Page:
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Why ASUU, NLC back NASU, SSANU on demands as government appeals against strike –Ajaero

*The Nigeria Labour Congress explains why it is joining the Non-Academic Staff Union of Educational and Associated Institutions and Senior Staff Association of Nigerian Universities in demanding the immediate payment of their withheld salaries

Isola Moses | ConsumerConnect

As the University unions continue their seven-day over their withheld salaries, the Nigeria Labour Congress (NLC) and Academic Staff Union of Universities (ASUU) have expressed support for the ongoing seven-day warning strike by the Non-Academic Staff Union of Educational (NASU) and Senior Staff Association of Nigerian Universities (SSANU).

ConsumerConnect reports the Unions have demanded an “immediate” payment of the withheld salaries of the aggrieved workers.

The two University unions Monday, March 18, 2024, had commenced a seven-day warning strike in the Federal Capital Territory (FCT).

However, the unions’ national strike has reportedly paralysed academic activities in several Nigerian public universities, including University of Jos, University of Ibadan, just as the SSANU the University of Abuja had blocked the entrance to the gate of the university in compliance with the industrial action.

Reacting to the NASU and SSANU industrial action, Joe Ajaero, President of NLC, in a statement issued Monday contended that there was no credible reason or explanation for withholding those salaries in the first place.

Ajaero stated: “We join our affiliate unions, the Non-Academic Staff Union of Educational (NASU) and Associated Institutions and Senior Staff Association of Nigerian Universities (SSANU) in demanding the immediate payment of the withheld salaries of their members.”

The President of NLC also complained that the withheld salaries of NASU and SSANU members had plunged them into indescribable hardship.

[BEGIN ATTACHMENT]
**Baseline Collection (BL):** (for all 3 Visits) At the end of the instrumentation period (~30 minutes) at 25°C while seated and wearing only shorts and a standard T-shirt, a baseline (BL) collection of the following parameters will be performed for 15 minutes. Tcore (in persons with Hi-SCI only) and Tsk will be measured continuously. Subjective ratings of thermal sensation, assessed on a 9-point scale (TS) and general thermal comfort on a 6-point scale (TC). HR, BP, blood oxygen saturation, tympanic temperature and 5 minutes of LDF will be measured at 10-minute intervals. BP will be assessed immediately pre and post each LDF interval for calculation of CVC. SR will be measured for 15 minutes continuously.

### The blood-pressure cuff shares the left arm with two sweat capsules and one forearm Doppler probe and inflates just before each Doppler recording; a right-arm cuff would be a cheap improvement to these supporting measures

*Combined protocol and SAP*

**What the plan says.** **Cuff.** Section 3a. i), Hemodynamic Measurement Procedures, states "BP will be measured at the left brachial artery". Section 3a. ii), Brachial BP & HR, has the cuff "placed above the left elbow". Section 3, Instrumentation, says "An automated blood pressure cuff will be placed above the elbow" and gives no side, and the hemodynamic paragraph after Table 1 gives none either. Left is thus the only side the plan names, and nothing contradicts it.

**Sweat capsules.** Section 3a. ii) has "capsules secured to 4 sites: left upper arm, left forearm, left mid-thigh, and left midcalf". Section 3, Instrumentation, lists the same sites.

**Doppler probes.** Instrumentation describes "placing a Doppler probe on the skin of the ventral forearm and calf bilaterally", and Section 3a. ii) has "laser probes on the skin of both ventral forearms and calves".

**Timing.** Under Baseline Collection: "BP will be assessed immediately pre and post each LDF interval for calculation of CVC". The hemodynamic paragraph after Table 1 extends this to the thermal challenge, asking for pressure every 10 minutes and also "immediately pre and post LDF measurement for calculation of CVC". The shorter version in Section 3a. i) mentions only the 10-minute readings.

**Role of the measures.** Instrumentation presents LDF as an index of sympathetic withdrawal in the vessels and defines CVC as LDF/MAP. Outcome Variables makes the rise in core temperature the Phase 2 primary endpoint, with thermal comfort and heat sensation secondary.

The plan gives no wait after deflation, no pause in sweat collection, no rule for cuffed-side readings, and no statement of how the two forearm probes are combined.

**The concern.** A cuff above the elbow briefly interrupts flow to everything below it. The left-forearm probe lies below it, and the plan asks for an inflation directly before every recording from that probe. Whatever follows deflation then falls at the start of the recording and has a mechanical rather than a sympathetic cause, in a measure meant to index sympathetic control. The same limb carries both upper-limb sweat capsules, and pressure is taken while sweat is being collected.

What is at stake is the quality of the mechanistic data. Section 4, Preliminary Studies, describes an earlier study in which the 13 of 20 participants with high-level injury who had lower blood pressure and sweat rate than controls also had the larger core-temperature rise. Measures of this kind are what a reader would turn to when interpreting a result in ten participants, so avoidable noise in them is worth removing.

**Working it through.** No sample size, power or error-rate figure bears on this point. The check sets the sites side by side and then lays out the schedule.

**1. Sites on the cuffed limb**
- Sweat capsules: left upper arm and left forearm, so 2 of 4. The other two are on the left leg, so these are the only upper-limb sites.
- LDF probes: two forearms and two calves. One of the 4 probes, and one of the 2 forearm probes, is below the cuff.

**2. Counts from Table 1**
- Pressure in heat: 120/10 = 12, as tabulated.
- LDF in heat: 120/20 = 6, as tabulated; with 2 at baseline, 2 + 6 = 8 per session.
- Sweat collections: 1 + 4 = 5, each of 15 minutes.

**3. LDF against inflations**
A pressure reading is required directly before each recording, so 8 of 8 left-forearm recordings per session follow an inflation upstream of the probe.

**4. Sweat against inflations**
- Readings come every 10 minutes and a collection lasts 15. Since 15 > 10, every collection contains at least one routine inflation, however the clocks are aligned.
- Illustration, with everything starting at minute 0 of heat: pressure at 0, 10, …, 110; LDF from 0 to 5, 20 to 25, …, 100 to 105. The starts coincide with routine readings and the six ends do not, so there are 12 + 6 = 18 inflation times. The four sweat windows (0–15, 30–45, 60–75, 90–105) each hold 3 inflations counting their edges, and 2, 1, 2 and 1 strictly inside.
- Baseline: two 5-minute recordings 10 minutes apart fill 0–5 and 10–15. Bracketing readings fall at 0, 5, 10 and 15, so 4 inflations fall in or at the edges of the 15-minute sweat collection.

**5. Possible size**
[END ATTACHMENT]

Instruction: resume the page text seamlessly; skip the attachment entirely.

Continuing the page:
He further said in the statement: “Much worse, it defies logic to try to subject members of these unions to discriminatory treatment. By so doing government is courting avoidable industrial disputes.

“At a time confidence is being restored to the public universities the least government could do is not engineer another strike.

“The toll on all the parties will be unacceptably high, especially for students and parents who bear the burden of movement on our dangerous roads.”

The Labour Union, therefore, urged the government to expeditiously pay up the outstanding salaries.

According to NLC, authorities should not to take for granted the maturity of the unions.

The unions on Monday, flagged off a seven-day warning strike in the Federal Capital Territory (FCT).

Members of the SSANU at the University of Abuja had blocked the entrance to the gate of the university in compliance with the industrial action.

Labour and Employment Minister appeals to Unions to stop strike

Meanwhile, the Federal Government has appealed to members of NASU and SSANU to call off their seven-day warning strike.

Nkeiruka Onyejeocha, Honourable Minister of State for Labour and Employment, is calling on the Unions to shelve the strike.

Olajide Oshundun, Spokesperson of the Ministry, in a statement, noted Onyejeocha expressed displeasure over the action of the unions.

The statement also disclosed the Minister described the development as a total disregard for the Federal Government’s concerted effort at addressing their concern in the country’s University system.

She further argued that the Ministry was not even officially notified by the unions of their intention to proceed on a seven-day warning strike.

Onyejeocha affirmed that their action is contrary to the provisions of Section 18 of the Trade Dispute Act in Nigeria.

The Minister of State for Labour and Employment stated: “However, when the Ministry got wind of the intended warning strike, it reached out to the leadership of the unions for an emergency meeting in order to avert the strike. “Unfortunately, a physical meeting could not be arranged between the unions and the Federal Government, but a tele-discussion took place between their leadership and the Ministry.”

She also explained: “Consequently, the Ministry suggested another date, Monday 18th March, for a proper conciliation meeting, believing that on the basis of that discussion, the intended strike would be put on hold pending the outcome of the meeting; but this date was rejected by the unions.

“The Minister has always maintained that strike does not serve any useful purpose and should only be resorted to as a last option after exhausting every conciliation effort.”

Onyejeocha, nonetheless, appealed to the SSANU and NASU “to step back from their hard-line stance and meet the federal government at the table for conciliation.

“The Minister also appeals to all Nigerians to always take steps that are beneficial to the well-being of the country and the citizens.”

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